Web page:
Loss of captaincy might have helped Taylor's career

New Zealand batsman Ross  Taylor plays through the offside during his first test, against South Africa at Wanderers Stadium in Johannesburg in November 2007. Photo: Getty Images
New Zealand batsman Ross Taylor plays through the offside during his first test, against South Africa at Wanderers Stadium in Johannesburg in November 2007. Photo: Getty Images
As Ross Taylor brings up his 100th test, a former coach and captain of the national side says Taylor’s loss of the captaincy might have helped his career.

Taylor will become the fourth New Zealander to play 100 tests when he lines up at the Basin Reserve on Friday as the Black Caps take on India in the first match of a two-test series.

Taylor has also played 231 one-day internationals and 100 twenty20 internationals.

He made his debut for New Zealand in an ODI in 2006 and then made his test debut a year later against South Africa in Johannesburg.

Former New Zealand captain and coach Glenn Turner said Taylor was obviously one of the best batsmen the country had produced. Losing the captaincy to Brendon McCullum after a tour of Sri Lanka in 2012 worked to Taylor’s advantage.

‘‘You have to give him credit for his longevity particularly after how upset he was with the captaincy issue. In some ways, it may have helped him.

‘‘People need to focus on their own game and not be distracted by external influences,’’ Turner said.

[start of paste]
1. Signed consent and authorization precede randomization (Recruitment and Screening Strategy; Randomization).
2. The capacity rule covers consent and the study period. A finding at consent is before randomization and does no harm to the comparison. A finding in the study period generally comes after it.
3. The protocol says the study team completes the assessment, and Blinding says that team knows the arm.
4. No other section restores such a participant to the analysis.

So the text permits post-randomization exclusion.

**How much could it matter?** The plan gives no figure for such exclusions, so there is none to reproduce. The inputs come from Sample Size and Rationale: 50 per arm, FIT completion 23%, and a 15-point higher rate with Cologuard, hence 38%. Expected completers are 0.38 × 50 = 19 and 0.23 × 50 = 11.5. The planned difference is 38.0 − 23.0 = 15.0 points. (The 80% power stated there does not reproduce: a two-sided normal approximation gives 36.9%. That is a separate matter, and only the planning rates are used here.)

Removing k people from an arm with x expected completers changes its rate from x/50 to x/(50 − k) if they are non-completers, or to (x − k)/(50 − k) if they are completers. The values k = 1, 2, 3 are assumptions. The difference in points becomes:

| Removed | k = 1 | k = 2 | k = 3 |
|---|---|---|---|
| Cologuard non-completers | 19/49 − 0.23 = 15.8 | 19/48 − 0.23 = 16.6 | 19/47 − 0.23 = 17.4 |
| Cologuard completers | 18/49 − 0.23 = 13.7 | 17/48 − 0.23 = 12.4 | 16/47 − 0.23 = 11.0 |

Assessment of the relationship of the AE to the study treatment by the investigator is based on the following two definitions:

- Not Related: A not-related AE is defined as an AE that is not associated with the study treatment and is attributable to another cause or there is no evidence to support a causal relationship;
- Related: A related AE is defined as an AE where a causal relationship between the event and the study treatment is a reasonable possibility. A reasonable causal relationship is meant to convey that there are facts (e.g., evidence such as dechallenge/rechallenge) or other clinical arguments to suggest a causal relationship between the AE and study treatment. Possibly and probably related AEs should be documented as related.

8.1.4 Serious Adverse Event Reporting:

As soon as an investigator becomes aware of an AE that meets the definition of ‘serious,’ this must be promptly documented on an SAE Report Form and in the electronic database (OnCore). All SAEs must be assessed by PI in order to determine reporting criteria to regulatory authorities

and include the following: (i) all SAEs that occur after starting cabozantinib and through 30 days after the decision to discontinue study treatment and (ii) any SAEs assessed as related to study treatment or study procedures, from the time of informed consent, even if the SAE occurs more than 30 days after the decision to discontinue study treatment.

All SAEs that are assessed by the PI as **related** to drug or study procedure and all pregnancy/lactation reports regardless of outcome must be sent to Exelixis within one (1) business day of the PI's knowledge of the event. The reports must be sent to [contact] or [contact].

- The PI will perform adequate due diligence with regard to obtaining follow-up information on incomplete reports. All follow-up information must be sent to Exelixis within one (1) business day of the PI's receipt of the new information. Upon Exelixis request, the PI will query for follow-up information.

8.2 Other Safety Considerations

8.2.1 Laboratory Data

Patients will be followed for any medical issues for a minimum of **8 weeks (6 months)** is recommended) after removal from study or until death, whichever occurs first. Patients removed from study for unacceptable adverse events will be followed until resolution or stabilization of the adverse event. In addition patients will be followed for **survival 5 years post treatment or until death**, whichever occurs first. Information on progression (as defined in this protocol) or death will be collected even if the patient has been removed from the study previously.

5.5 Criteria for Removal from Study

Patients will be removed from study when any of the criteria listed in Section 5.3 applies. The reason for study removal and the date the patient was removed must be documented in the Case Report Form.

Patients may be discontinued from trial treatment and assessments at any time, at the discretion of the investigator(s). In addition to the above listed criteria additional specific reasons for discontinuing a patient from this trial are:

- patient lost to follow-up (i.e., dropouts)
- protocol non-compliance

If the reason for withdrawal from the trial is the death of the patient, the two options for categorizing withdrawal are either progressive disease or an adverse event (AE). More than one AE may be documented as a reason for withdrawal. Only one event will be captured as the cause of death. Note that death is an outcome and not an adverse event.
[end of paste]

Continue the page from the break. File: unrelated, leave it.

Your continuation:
Turner said T20 cricket had humbled Taylor and might have cost him a fortune.

‘‘It has been an Achilles heel for him, significant enough because of the nature of the game. He could have easily made a fortune out of the game if he had given away the slog-sweep.

‘‘There are so many other options for him, so many other skills he has. If he had he would have been in the top three or four in the IPL and that would have been good for his bank balance.’’

Turner did not like comparing players from different eras because of issues such as different conditions, strengths of attack and rule changes.

‘‘But he has certainly proved his worth for a long period of time. Good on him for continuing. If he wants to keep going then he can.

‘‘He will know when the time is right to move on. All of us get to a point when you know it is time to move on.’’

Taylor, who turns 36 early next month, has indicated he is keen to keep playing and has one eye on the World Cup in India in 2023.

Turner said there was much now more international cricket than when he played although international players used to line up in county cricket in England right through the week.

Taylor was a composed batsman although he undid a lot of that in T20, Turner said.

Just with the hectic nature of T20 games meant Taylor lost concentration at times and was not as cool and calm as he was in 50-over games and tests.

Turner was not a fan of T20 cricket calling it the ‘‘fossil fuel’’ of the game.

Turner has just written a book due to be electronically released in April.

Cricket’s Global Warming will take a look what is happening to the world with climate change alongside with what is happening with global cricket.

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